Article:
Although RoO has been in play for petrol and diesel-engined cars since 2021, it will  present particular problems for electric vehicles due to their more complex, still-evolving supply chain. “Battery manufacturing in the UK is still in its infancy,” says the Cox Automotive report. “It’s thought that up to five years is needed to construct the gigafactories needed, as well as a fully functioning distribution and supply chain.”

This will not only affect the cost of vehicles for manufacturers, dealers and consumers alike, but some manufacturers could even be forced to exclude certain models from certain markets.

Above all, the main challenges posed by new legislation boil down to consumer confidence and cost – both of which, unfortunately, are out of the control of dealers. “More needs to be done for EVs to truly become the dominant mode of transport,” says the Cox Automotive report. “Significant investment is still needed in charging infrastructure to support a growing EV parc. The cost of EVs also remains a barrier to entry for many people, despite the price of both new and old vehicles softening.”

So, how to answer these challenges? Well, fleet sales offer one clear opportunity, with electric vehicles having particular appeal to fleet managers, decision makers and user-choosers looking to cut running costs while also meeting broader corporate sustainability goals for their business.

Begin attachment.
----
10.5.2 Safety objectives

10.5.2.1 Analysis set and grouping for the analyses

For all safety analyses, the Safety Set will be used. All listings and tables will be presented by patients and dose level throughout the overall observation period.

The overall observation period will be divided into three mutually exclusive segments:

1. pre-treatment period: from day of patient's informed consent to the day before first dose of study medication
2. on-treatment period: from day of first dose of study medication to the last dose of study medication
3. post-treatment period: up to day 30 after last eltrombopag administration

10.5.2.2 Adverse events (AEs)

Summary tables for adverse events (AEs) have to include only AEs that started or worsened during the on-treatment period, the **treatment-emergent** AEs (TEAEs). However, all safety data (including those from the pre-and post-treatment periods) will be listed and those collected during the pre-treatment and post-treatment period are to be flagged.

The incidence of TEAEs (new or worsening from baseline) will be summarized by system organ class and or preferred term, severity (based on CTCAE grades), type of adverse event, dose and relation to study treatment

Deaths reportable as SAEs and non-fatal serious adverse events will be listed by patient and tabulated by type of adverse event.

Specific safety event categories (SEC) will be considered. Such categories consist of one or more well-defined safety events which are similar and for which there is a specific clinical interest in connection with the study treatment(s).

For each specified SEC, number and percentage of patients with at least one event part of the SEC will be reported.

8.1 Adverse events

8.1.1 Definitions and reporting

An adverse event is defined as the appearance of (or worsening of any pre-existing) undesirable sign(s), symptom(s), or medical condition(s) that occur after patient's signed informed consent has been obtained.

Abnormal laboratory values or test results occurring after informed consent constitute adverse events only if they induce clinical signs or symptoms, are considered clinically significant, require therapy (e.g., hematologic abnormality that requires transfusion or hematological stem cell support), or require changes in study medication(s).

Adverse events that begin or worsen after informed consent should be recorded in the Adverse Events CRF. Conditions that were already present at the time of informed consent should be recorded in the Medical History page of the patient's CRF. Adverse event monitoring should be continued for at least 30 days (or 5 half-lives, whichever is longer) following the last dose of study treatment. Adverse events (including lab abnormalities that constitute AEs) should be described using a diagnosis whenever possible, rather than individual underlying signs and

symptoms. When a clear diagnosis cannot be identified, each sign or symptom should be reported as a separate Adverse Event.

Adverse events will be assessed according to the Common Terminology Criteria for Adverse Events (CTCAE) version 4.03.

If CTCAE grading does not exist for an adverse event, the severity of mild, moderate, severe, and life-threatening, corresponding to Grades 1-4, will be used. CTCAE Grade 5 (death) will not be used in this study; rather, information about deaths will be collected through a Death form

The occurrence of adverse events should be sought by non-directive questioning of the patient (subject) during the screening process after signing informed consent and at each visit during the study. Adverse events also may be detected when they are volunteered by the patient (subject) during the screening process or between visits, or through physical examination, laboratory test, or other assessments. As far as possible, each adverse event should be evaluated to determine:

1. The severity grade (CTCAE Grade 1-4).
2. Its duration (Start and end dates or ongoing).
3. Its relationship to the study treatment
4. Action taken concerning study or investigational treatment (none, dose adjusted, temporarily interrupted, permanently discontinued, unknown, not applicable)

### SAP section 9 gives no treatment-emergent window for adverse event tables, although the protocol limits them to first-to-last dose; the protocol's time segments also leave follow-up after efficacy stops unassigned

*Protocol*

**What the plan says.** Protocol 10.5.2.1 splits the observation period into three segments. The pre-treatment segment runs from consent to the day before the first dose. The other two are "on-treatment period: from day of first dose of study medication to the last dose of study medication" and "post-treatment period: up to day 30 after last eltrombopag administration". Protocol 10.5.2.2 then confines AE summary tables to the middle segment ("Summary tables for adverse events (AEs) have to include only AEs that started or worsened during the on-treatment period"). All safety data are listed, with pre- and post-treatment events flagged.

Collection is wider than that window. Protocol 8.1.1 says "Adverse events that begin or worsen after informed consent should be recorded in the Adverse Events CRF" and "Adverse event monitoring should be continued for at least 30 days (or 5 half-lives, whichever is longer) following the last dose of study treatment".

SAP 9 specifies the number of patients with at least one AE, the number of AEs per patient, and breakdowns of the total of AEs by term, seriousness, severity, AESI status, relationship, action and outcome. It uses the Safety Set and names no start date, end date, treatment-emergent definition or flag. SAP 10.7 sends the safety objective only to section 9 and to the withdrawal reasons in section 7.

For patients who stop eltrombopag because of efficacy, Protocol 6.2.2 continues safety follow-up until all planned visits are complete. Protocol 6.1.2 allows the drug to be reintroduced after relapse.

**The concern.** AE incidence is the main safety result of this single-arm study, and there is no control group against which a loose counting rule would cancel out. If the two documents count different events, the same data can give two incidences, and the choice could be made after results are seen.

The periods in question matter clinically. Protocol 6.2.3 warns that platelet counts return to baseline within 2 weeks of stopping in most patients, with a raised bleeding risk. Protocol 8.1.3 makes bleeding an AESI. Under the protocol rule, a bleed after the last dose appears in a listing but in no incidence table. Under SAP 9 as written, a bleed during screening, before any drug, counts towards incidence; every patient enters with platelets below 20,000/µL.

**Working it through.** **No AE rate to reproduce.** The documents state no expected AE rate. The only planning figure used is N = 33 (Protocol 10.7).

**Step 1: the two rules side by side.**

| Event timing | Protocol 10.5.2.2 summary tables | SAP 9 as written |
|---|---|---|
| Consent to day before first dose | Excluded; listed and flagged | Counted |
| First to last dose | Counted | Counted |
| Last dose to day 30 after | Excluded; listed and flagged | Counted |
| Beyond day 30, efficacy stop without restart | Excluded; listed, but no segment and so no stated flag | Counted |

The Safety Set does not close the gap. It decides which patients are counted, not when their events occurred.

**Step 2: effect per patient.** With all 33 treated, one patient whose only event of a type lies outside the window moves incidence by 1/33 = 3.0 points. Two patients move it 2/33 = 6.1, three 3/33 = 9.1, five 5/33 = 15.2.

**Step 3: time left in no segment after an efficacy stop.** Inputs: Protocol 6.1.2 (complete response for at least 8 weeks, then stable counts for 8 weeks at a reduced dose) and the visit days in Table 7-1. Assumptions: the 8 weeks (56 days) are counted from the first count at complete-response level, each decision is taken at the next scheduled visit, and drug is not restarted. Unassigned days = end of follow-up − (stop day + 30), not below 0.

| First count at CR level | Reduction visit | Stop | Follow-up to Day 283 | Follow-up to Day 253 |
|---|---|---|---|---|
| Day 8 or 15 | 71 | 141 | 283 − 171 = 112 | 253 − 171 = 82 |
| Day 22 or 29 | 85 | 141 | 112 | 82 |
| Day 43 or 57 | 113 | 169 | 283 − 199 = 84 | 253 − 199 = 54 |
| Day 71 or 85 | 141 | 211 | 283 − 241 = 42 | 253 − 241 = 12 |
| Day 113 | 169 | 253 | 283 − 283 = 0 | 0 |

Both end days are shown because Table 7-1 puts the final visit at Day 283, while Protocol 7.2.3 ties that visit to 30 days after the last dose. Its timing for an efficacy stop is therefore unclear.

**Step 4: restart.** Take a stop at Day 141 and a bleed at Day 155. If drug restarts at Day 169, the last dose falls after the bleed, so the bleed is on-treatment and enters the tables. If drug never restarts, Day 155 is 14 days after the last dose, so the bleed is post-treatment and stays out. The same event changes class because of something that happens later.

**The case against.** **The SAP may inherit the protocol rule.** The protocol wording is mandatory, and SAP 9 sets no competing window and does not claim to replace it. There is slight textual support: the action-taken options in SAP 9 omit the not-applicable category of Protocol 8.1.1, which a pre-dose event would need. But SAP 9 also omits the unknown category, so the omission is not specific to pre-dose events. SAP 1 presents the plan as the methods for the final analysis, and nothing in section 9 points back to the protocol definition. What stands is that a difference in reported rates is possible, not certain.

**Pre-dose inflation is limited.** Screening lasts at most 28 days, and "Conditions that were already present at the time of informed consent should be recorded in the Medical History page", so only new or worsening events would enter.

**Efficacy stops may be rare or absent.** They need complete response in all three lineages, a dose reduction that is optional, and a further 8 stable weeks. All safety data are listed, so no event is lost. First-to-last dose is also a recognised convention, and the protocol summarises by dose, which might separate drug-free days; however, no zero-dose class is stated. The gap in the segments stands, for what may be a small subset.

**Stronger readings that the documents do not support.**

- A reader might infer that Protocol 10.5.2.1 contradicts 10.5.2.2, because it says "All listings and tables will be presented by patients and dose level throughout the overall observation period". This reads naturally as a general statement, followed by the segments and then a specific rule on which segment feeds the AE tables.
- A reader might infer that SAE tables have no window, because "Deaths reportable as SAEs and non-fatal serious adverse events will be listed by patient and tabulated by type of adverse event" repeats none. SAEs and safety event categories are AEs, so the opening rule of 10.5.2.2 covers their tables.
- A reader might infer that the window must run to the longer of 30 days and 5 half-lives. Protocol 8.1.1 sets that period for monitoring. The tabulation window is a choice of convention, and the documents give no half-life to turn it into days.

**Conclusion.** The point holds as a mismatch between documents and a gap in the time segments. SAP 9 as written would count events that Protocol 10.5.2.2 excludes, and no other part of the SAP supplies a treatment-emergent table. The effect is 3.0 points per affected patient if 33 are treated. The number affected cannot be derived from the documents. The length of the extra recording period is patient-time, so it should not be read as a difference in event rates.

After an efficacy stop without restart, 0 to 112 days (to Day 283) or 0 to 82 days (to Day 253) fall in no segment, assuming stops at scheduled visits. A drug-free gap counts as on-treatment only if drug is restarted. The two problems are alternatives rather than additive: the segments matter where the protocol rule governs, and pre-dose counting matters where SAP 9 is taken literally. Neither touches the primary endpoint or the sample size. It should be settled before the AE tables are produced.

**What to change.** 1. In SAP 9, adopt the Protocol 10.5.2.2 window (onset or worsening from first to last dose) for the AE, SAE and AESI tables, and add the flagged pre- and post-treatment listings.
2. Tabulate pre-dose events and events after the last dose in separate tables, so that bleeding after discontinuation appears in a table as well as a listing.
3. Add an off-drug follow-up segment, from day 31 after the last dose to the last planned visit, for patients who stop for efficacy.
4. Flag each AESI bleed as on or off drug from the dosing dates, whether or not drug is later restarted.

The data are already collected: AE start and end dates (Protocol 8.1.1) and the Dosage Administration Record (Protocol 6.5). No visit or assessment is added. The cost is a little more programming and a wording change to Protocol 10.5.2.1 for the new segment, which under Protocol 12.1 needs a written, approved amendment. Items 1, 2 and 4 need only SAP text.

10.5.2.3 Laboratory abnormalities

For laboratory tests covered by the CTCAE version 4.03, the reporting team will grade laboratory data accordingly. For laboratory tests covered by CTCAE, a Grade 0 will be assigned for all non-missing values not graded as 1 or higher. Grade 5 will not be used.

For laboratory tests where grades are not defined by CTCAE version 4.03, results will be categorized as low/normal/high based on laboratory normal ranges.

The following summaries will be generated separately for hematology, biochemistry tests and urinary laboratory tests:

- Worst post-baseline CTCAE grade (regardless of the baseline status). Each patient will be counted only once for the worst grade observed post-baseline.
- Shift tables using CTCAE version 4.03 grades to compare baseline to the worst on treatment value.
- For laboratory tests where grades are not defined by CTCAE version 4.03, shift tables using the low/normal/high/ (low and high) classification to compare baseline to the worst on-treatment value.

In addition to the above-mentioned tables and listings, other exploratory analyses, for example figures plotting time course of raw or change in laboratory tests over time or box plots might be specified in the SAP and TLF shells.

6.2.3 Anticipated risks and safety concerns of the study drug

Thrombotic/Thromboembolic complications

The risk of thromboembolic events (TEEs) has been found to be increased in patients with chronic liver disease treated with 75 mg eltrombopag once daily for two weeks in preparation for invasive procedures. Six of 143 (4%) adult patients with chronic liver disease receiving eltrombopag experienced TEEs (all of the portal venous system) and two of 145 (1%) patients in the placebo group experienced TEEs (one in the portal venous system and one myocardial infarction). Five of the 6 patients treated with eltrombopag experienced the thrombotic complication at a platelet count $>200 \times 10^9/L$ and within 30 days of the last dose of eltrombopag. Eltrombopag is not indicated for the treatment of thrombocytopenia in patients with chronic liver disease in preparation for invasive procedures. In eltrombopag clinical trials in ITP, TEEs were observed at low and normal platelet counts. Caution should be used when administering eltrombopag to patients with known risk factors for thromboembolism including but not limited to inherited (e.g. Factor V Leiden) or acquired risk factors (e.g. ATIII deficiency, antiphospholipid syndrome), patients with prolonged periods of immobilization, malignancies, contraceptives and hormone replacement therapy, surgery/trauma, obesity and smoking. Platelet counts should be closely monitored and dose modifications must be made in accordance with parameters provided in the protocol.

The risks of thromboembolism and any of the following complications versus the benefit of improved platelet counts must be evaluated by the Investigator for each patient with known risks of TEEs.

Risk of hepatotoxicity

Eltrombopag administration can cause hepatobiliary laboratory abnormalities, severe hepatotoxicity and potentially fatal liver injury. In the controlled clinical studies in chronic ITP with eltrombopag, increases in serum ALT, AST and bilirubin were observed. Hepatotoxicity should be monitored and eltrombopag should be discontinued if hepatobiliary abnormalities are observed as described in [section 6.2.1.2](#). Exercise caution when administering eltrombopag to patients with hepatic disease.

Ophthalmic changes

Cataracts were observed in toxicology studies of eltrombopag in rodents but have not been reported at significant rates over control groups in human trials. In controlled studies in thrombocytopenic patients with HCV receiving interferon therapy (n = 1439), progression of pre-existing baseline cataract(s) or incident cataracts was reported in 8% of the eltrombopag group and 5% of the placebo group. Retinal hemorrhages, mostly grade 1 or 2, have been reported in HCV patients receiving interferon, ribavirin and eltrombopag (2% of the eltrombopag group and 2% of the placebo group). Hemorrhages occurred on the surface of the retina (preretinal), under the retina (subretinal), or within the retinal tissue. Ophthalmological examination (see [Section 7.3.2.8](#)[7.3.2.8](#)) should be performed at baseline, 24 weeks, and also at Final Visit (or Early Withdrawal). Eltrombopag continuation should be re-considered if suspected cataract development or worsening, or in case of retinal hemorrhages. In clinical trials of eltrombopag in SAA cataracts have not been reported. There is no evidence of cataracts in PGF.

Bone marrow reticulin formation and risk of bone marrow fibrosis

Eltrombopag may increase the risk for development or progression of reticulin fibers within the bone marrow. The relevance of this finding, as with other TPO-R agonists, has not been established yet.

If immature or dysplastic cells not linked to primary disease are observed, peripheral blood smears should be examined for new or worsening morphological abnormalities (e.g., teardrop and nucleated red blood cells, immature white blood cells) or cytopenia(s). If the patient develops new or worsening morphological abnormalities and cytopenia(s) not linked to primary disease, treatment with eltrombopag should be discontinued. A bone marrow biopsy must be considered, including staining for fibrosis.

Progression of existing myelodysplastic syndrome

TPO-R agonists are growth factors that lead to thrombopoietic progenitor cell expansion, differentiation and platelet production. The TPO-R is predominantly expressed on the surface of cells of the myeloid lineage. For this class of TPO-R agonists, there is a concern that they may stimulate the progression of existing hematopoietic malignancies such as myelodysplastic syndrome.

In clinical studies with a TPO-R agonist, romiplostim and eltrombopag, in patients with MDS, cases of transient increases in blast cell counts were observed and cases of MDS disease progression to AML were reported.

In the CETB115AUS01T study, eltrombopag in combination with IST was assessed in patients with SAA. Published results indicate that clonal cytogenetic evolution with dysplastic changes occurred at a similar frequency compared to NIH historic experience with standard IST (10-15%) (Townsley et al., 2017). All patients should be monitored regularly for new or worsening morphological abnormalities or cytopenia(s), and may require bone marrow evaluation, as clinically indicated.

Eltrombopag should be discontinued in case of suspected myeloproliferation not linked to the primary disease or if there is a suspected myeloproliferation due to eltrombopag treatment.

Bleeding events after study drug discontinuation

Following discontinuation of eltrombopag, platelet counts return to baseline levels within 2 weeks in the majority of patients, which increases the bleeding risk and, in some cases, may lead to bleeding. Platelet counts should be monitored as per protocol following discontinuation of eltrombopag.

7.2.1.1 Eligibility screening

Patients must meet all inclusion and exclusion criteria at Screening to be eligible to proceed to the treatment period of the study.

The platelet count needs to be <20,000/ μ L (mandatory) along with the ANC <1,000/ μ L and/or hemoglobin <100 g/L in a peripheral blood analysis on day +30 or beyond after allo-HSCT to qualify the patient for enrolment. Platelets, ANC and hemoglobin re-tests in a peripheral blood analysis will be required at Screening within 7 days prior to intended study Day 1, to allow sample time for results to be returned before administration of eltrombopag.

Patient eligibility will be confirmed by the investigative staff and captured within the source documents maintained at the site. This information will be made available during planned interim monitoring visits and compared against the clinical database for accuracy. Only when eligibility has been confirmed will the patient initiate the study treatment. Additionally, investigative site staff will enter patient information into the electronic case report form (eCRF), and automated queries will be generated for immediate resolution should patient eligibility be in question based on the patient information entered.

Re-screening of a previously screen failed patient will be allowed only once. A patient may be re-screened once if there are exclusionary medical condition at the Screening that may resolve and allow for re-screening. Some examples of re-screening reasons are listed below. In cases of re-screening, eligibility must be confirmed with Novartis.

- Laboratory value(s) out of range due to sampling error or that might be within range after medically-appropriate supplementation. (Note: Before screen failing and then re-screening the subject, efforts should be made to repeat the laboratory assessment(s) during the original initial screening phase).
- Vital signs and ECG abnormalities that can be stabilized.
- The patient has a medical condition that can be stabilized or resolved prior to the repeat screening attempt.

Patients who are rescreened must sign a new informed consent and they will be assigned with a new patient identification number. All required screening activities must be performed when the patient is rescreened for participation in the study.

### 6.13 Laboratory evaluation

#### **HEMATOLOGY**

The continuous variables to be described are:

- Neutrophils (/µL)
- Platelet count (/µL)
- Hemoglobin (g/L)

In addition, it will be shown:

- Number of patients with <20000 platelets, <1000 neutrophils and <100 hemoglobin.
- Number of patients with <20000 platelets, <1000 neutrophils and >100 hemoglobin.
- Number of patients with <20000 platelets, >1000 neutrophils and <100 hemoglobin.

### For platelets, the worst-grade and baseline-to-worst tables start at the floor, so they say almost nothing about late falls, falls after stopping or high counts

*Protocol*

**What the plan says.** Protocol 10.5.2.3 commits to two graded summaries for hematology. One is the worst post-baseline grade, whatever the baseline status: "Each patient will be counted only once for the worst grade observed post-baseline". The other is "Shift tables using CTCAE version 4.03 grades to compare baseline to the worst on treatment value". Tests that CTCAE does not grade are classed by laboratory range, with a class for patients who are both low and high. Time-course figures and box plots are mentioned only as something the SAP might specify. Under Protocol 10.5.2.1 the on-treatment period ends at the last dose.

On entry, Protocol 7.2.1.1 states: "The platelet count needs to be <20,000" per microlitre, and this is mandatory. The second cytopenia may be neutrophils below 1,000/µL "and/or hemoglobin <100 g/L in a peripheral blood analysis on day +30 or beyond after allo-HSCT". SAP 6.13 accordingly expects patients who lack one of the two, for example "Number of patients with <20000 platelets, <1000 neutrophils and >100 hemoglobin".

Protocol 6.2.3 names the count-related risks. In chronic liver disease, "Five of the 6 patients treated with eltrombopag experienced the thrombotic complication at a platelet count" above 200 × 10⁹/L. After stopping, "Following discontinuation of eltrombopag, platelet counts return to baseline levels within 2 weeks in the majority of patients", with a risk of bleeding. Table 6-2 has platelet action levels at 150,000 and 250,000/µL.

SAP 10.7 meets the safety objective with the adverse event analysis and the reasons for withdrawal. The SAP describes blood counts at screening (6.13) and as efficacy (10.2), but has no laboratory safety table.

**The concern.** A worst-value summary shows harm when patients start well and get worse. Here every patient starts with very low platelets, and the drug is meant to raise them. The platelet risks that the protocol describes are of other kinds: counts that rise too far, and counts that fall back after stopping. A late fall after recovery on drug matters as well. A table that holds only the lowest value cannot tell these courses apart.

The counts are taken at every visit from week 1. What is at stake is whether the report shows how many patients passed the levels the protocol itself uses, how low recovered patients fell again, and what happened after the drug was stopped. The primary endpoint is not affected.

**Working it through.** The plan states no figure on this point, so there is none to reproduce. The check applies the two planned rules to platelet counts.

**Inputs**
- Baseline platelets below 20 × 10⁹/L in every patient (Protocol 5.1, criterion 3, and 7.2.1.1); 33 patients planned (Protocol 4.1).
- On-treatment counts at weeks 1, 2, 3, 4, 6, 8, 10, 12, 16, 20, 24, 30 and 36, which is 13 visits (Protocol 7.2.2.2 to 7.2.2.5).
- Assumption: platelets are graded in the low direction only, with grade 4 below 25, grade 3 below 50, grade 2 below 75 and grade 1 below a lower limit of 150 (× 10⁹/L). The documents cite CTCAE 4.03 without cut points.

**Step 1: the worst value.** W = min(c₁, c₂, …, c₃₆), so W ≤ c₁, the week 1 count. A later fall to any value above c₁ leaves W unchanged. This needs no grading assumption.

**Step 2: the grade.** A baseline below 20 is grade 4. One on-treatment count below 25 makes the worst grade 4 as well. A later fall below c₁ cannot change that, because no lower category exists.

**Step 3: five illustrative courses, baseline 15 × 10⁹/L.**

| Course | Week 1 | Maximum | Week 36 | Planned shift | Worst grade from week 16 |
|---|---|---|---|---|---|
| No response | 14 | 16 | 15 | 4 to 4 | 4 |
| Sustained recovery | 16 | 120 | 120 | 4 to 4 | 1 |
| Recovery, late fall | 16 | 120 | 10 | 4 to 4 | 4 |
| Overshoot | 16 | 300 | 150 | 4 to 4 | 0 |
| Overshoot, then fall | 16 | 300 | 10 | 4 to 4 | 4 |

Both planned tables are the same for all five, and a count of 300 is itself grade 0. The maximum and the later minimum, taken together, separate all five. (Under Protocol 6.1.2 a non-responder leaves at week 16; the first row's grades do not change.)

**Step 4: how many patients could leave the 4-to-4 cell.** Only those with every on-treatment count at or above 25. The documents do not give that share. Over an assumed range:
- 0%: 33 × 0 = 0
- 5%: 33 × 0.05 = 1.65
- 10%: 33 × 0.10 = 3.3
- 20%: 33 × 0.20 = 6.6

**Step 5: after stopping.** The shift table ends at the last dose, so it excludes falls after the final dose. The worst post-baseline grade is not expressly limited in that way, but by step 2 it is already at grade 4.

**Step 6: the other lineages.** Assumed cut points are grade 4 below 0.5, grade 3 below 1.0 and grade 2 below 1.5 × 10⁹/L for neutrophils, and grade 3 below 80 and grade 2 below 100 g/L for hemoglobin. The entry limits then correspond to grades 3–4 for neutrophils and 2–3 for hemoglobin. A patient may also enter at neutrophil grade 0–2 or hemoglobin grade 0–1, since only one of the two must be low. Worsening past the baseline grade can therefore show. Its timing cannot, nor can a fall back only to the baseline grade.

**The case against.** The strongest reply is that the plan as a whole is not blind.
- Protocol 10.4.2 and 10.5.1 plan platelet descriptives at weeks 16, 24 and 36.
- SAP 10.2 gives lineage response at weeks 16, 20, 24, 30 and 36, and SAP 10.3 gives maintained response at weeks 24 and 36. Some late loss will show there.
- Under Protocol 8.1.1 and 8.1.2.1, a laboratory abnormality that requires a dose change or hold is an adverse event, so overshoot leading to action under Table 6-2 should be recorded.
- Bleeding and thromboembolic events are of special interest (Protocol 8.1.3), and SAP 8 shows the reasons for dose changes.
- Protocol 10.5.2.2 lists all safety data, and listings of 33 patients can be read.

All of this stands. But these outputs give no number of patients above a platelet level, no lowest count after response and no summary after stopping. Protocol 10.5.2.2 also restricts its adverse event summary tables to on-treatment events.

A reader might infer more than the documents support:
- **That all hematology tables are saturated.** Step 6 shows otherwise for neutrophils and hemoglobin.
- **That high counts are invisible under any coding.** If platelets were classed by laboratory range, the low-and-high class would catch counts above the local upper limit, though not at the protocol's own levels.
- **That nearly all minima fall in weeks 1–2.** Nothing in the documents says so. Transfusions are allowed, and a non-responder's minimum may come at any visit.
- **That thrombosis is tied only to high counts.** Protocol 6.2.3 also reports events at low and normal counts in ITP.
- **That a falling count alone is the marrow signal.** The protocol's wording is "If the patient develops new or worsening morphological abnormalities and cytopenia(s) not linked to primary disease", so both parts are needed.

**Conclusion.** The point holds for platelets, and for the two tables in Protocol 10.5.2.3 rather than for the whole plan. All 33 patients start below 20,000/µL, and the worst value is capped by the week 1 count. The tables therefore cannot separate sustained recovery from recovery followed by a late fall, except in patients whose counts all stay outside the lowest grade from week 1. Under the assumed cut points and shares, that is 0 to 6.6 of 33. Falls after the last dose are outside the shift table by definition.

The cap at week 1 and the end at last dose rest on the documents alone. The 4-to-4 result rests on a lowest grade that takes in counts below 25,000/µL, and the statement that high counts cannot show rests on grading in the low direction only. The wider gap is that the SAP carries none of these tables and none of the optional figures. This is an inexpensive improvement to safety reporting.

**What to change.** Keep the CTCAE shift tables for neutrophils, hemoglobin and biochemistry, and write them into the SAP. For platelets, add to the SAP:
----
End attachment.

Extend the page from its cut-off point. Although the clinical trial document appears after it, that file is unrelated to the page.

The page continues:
Consumer education is another opportunity, creating a richer, more trusting, more valued relationship between dealer and buyer. This could range from EV jargon and myth busting to even helping consumers pick the right level of electrification for them – whether it’s going all-electric or picking a hybrid. It certainly helps in an EV market that is more turbulent than ever, with challenger and value brands – especially new  brands from China – turning traditional hierarchies on their head.

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“Bear in mind that [with EVs] brand loyalty is an anachronism,” says the Cox Automotive report. “The case for nurturing [consumers] makes a lot of economic sense. The time for dealers to become an authoritative voice in the EV space – experts, essentially – is now.”

The changing role of dealers

All of this comes at a time when consumer behaviour and the role of dealers is changing dramatically. First, the long-term shift towards online buying over bricks-and-mortar footfall.

“According to recent research, the majority of consumers – more than 80% – want to combine online steps in the buying journey with those taken at a physical outlet,” says the Cox Automotive report. “The same study suggests that not all buyers share the same view as to which stages should be online and which face-to-face. So, flexibility is important.”

Dealers need to be increasingly ‘omnichannel’: integrating all customer routes to the dealers physical or virtual front door, so that consumers get a seamless experience whichever digital or physical channel they’re using.